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Strive to speak big, and clasp their feeble joints
In stiff, unwieldy arms, against thy crown.
The very beadsmen learn to bend their bows,
Of double fatal yew, against thy state,
And distaff women manage rusty bills.

K. Rich. Too well, too well thou tell'st a tale so ill. Where is the Earl of Wiltshire? Where is Bagot ? What is become of Bushy? Where is Green ?

- No matter where ; of comfort no man speak Let's talk of graves, of worms, and epitaphs; Make dust our paper, and with rainy eyes Write sorrow on the bosom of the earth. And yet not so — for what can we bequeath, Save our deposéd bodies to the ground? Our lands, our lives, and all are Bolingbroke's; And nothing can we call our own but death, And that small model of the barren earth, Which serves as paste and cover to our bones. For Heaven's sake, let us sit upon the ground, And tell sad stories of the death of kings How some have been deposed; some slain in war, Some haunted by the ghosts they have deposed; Some poisoned by their wives ; some sleeping killed ; All murdered. For within the hollow crown, That rounds the mortal temples of a king, Keeps Death his court; and there the antic sits, Scoffing his state, and grinning at his pomp ; Allowing him a breath, a little scene To monarchize, be feared, and kill with looks; Infusing him with self and vain conceit, As if this flesh, which walls about our life, Were brass impregnable; and humored thus, Comes at the last, and with a little pin Bores through his castle walls; and, farewell, king! Cover your heads, and mock not flesh and biood With solemn reverence; throw away respect, Tradition, form, and ceremonious duty,

For you have but mistook me all this while.
I live on bread, like you; feel want, like you;
Taste grief, need friends. Subjected thus,
How can you say to me “ I am a king ?”

SHAKSPRARE.

51. Every Man is great.

Every man, in every condition, is great. It is only our own diseased sight which makes him little. A man is great as a man, be he where or what he may. The grandeur of his nature turns to insignificance all outward distinctions. His powers of intellect, of conscience, of love, of knowing God, of perceiving the beautiful, of acting on his own mind, on outward nature, and on his fellow-creatures, — these are glorious prerogatives.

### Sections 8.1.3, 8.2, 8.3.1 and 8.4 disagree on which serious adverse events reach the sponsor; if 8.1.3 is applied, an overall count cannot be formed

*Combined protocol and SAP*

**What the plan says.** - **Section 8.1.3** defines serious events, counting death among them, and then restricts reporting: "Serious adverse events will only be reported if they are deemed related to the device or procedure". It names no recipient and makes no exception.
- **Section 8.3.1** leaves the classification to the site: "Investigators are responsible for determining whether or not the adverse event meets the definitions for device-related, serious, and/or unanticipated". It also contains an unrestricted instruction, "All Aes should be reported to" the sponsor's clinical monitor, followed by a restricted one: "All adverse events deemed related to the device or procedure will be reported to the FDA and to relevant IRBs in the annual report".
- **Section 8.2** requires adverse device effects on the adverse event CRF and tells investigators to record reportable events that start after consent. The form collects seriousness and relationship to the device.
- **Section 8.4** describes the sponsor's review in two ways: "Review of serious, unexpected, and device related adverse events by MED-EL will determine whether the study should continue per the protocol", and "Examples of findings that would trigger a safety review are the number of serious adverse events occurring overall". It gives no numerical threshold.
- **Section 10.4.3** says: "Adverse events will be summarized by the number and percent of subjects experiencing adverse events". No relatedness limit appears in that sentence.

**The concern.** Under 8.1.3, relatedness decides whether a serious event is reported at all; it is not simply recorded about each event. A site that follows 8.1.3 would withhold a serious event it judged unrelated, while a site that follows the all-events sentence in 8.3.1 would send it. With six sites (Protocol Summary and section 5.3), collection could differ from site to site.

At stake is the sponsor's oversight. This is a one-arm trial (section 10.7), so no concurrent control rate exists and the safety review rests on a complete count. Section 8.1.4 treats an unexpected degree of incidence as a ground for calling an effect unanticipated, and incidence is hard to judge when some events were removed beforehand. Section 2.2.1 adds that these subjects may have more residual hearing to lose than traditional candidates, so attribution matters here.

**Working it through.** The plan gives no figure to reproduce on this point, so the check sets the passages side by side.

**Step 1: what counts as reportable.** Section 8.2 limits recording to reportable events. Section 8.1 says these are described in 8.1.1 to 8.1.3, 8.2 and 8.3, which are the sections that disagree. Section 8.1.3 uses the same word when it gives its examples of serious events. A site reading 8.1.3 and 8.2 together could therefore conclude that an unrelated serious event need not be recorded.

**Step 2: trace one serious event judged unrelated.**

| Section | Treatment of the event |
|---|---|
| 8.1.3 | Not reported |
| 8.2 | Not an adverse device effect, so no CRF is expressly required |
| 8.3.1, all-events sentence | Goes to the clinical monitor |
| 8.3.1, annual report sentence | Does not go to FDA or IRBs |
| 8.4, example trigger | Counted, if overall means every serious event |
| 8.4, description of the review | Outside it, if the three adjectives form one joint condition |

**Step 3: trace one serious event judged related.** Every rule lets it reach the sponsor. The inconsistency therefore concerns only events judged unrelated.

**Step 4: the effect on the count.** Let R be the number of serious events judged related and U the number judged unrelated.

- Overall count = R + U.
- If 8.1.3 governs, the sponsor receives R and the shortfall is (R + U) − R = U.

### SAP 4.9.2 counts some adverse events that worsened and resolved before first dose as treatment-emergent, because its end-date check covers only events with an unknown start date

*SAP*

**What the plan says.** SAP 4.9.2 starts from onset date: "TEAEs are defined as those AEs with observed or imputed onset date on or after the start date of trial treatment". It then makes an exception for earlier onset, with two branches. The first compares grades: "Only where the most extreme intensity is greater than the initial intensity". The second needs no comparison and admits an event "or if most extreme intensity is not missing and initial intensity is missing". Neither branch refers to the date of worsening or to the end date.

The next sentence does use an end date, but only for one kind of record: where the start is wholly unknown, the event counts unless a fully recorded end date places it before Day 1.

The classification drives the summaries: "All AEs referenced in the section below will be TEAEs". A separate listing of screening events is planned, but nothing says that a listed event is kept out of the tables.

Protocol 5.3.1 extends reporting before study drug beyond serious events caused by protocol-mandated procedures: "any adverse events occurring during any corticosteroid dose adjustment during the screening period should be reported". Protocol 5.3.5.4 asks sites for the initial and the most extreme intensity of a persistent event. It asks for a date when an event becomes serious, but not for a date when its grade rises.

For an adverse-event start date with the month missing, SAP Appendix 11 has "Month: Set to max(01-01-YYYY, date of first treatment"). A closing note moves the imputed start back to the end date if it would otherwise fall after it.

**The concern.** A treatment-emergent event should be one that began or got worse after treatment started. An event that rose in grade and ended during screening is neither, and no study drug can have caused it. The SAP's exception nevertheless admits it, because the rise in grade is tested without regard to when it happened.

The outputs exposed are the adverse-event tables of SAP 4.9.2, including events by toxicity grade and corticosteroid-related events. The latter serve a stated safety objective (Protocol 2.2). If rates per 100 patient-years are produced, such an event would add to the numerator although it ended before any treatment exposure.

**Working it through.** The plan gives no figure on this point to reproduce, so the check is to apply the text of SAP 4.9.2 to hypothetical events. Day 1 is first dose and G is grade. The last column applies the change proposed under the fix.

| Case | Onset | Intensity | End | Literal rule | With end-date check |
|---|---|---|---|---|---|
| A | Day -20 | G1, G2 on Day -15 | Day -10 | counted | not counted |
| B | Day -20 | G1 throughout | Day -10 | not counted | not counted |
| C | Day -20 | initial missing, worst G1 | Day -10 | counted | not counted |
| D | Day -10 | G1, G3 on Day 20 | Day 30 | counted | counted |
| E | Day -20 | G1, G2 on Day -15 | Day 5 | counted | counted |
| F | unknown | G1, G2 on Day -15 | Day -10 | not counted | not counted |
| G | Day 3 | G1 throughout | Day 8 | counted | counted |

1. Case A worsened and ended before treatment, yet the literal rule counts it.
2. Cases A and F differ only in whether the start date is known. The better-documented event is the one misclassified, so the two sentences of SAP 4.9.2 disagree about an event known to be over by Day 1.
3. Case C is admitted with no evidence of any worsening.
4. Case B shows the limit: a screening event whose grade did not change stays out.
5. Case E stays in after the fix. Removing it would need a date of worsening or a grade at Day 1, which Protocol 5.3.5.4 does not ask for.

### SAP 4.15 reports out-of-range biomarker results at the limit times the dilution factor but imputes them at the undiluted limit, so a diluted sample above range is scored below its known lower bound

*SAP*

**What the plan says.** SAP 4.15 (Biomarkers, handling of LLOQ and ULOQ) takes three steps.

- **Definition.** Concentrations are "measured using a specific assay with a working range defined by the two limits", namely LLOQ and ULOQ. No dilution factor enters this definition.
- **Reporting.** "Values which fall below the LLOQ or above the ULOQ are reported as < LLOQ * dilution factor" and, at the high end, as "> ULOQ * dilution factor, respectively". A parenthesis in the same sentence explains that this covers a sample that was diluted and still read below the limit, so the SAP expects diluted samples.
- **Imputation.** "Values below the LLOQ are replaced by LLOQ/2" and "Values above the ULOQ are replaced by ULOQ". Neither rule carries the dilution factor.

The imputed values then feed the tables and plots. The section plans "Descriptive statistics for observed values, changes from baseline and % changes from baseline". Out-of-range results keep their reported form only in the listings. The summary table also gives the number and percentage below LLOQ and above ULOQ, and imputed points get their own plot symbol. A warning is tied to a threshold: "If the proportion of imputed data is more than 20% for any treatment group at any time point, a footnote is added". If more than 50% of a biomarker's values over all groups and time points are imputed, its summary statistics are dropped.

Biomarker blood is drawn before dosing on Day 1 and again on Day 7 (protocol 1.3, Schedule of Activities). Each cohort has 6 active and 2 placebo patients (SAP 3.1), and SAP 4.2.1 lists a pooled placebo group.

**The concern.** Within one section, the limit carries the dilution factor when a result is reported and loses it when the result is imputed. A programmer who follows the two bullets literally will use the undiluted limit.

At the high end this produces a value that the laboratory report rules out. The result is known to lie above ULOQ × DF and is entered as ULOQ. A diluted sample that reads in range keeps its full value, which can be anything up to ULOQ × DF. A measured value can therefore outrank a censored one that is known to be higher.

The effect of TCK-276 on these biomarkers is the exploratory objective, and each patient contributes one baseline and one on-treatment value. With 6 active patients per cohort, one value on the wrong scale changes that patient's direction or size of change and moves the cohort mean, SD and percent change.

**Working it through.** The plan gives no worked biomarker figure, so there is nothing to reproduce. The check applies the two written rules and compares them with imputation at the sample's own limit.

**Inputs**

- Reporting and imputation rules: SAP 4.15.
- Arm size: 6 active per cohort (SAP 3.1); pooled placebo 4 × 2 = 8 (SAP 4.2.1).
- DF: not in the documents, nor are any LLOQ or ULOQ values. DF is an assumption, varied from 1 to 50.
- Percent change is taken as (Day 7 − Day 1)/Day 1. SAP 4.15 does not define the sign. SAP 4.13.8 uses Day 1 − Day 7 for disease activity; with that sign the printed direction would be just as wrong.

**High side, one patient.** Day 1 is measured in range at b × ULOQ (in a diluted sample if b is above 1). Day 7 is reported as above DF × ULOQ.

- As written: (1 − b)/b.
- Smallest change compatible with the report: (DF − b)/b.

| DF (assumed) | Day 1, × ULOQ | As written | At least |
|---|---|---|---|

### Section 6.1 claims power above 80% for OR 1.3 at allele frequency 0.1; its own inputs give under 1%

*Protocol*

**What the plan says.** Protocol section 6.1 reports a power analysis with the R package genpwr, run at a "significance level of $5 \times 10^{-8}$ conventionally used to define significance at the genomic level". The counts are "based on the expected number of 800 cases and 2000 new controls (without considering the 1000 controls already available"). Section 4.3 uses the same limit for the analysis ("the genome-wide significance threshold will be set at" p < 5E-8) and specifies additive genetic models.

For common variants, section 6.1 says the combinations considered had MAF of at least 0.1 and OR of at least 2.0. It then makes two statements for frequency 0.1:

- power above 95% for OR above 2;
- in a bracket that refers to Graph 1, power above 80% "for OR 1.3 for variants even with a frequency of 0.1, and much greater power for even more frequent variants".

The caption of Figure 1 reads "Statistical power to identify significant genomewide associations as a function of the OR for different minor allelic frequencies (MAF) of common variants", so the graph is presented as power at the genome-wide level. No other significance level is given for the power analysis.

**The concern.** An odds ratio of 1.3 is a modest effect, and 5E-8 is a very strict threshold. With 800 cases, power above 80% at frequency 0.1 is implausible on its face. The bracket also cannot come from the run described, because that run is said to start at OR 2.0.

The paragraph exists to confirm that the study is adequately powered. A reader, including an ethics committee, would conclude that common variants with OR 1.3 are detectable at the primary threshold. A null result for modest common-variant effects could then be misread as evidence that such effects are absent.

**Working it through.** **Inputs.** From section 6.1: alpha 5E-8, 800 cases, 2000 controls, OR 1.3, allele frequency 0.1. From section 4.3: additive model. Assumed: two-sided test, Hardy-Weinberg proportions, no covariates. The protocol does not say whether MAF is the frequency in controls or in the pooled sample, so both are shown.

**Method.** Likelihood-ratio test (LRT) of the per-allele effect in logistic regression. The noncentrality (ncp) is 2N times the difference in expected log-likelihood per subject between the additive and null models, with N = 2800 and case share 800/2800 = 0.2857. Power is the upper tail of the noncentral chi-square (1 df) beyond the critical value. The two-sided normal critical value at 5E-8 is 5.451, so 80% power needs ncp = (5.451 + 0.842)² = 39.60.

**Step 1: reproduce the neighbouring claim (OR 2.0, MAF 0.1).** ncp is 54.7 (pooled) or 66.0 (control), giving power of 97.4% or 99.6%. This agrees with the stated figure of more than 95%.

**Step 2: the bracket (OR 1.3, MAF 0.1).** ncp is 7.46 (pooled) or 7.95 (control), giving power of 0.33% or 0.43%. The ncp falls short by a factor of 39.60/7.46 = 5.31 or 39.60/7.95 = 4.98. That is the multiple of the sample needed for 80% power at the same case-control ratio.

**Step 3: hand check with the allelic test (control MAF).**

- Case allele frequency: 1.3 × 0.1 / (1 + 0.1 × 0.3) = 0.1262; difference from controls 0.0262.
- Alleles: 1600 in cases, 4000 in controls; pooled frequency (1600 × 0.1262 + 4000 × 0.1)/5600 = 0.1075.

Through the vulgar error of undervaluing what is common, we are apt, indeed, to pass these by as of little worth. but, as in the outward creation, so in the soul, the common is the most precious. Science and art may invent splendid modes of illuminating the apartments of the opulent; but these are all poor and worthless, compared with the common light which the sun sends into all our windows, which he pours freely, impartially, over hill and valley, which kindles daily the eastern and western sky; and so the common lights of reason, and conscience, and love, are of more worth and dignity than the rare endowments which give celebrity to a few.

Let us not disparage that nature which is common to all men; for no thought can measure its grandeur. It is the image of God, the image even of his infinity; for no limits can be set to its unfolding. He who possesses the divine powers of the soul is a great being, be his place what it may. You may clothe him with rags, may immure him in a dun.

geon, may chain him to slavish tasks; but he is still great. You may shut him out of your houses ; but God opens to him heavenly mansions.

He makes no show, indeed, in the streets of a splendid city; but a clear thought, a pure affection, a resolute act of a virtuous will, have a dignity of quite another kind, and far higher, than accumulations of brick, and granite, and plaster, and stucco, however cunningly put together, or though stretching far beyond our sight. Nor is this all. If we pass over this grandeur of our common nature, and turn out thoughts to that comparative greatness which draws chief attention, and which consists in the decided superiority of the individual to the general standard of power and character, we shall find this as free and frequent a growth among the obscure and unnoticed as in more conspicuous walks of life.

The truly great are to be found every where; nor is it easy to say in what condition they spring up most plentifully. Real greatness has nothing to do with a man's sphere. It does not lie in the magnitude of his outward agency, in the extent of the effects which he produces. The greatest men may do comparatively little abroad. Perhaps the greatest in our city at this moment are buried in obscurity.